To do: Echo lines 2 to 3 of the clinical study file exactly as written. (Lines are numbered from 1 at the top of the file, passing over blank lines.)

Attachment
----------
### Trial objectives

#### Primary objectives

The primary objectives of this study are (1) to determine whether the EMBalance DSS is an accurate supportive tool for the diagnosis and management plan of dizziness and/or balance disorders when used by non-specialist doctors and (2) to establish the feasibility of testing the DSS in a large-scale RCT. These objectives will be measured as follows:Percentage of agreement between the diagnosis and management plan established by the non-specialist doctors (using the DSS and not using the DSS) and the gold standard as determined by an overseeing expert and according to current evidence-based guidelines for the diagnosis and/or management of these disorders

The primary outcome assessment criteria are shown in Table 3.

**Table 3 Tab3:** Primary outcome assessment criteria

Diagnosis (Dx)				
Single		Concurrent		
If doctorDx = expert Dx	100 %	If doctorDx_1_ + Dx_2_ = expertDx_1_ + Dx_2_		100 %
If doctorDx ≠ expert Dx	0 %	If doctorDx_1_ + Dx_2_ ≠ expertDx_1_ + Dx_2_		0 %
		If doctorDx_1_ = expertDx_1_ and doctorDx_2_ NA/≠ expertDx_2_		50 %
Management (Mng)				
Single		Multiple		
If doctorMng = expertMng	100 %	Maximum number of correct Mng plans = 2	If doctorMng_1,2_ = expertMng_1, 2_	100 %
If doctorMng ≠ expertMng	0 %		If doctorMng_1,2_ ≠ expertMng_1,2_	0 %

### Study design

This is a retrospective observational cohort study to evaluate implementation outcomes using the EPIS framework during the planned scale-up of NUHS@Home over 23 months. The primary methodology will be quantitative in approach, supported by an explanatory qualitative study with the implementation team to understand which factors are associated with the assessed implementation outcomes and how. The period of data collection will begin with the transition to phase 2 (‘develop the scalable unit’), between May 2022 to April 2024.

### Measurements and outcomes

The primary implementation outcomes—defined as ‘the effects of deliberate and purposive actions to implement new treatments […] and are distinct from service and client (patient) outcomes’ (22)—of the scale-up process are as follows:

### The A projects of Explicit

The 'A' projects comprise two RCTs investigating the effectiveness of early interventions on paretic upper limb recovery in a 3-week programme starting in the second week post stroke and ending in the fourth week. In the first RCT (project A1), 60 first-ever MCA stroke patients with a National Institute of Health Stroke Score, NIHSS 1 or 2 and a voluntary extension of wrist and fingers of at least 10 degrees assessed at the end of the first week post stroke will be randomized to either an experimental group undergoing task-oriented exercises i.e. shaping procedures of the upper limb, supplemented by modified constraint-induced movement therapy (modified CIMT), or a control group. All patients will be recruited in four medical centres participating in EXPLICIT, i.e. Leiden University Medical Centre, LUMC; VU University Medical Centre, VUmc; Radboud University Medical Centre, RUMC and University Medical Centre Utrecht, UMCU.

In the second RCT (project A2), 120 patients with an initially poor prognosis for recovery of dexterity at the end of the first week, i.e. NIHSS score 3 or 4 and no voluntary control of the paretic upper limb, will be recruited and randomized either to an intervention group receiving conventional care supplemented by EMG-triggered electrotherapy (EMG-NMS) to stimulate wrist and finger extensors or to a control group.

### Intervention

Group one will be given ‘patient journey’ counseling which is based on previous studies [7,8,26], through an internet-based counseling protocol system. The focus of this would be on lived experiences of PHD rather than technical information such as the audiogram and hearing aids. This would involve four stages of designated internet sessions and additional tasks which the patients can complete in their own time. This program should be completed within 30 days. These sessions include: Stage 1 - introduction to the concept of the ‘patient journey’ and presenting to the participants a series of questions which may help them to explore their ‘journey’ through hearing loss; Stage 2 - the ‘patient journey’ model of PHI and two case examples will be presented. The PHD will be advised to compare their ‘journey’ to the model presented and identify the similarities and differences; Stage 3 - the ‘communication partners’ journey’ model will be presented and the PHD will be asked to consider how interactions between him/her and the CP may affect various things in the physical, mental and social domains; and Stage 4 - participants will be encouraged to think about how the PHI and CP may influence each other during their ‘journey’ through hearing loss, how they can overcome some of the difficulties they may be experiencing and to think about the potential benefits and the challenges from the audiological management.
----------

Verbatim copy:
#### Primary objectives

The primary objectives of this study are (1) to determine whether the EMBalance DSS is an accurate supportive tool for the diagnosis and management plan of dizziness and/or balance disorders when used by non-specialist doctors and (2) to establish the feasibility of testing the DSS in a large-scale RCT. These objectives will be measured as follows:Percentage of agreement between the diagnosis and management plan established by the non-specialist doctors (using the DSS and not using the DSS) and the gold standard as determined by an overseeing expert and according to current evidence-based guidelines for the diagnosis and/or management of these disorders